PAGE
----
Einar and Eric are two Viking half-brothers. The former is a great warrior whilst the other is an ex-slave, but neither knows the true identity of the other. When the throne of Northumbria in Britain becomes free for the taking, the two brothers compete against one another for the prize, but they have very different motives - both involving the princess Morgana, however. Written by
Graeme Roy <email@example.com>
Kirk Douglas offered all the male members of the cast a prize for the best beard, to be grown before arriving on location. All turned up with the huge beards, only to find Douglas clean-shaven. See more »
During the attack on the castle some vikings run/slide down an embankment to fight a line of soldiers stood waiting on them. You can clearly see that the soldier's swords are made of rubber as the blades bend and wobble as they are being waved around. See more »
Let's not question our flesh for wanting to remain flesh.
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One of the rare 1950s films to present all the credits at the end. See more »
Two Viking half brothers (who are unaware that they are related) fight over Welsh Princess Morgana, who has been captured during a raid in England while en-route to marry the King of Northumbria.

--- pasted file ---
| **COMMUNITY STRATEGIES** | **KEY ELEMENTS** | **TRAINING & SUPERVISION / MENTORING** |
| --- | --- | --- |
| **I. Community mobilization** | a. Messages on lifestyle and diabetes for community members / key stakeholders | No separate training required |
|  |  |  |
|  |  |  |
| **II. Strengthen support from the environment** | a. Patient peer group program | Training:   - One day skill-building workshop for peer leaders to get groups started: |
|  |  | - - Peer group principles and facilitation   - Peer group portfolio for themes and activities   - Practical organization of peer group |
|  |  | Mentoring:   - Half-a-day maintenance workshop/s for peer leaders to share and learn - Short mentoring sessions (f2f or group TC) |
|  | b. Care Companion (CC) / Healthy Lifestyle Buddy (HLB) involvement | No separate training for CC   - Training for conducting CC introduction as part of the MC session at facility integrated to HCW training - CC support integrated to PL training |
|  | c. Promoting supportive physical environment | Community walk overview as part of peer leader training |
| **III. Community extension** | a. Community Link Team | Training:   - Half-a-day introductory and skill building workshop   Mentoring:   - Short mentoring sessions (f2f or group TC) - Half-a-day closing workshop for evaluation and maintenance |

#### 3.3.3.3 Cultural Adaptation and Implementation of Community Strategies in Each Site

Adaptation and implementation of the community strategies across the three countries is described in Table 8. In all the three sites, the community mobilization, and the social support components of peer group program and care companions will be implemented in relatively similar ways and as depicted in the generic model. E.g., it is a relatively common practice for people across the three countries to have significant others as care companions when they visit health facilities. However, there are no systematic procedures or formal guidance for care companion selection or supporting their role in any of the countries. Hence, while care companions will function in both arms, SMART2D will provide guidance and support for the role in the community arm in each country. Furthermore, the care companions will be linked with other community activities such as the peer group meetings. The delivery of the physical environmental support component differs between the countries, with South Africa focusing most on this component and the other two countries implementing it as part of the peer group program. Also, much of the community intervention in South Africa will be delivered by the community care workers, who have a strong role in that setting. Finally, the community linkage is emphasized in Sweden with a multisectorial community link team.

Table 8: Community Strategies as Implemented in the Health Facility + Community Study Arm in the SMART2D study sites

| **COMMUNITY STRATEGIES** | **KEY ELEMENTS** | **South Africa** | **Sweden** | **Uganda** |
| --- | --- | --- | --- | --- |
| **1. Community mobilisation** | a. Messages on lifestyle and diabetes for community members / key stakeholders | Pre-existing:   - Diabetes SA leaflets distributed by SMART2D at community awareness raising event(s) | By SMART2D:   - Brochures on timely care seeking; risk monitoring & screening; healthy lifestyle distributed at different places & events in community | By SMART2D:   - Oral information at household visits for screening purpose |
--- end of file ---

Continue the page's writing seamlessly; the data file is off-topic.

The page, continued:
A handsomely mounted historical epic in the old tradition. However, a great deal of effort was made to achieve accuracy in terms of clothes, villages, ships, weapons etc. The stunning Norwegian locations add to the authenticity, and are breathtakingly photographed in Technirama by master cinematographer Jack Cardiff.
Kirk Douglas, Tony Curtis and Ernest Borgnine all give strong performances, although the characters are hard to like. The level of brutality is quite surprising for a film made in 1958, and the overall atmosphere is one of harshness.
While the film is perhaps not quite in the league of 'Spartacus' or 'El Cid' in terms of epic status, it is admirably authentic, unsentimental and vigorous.
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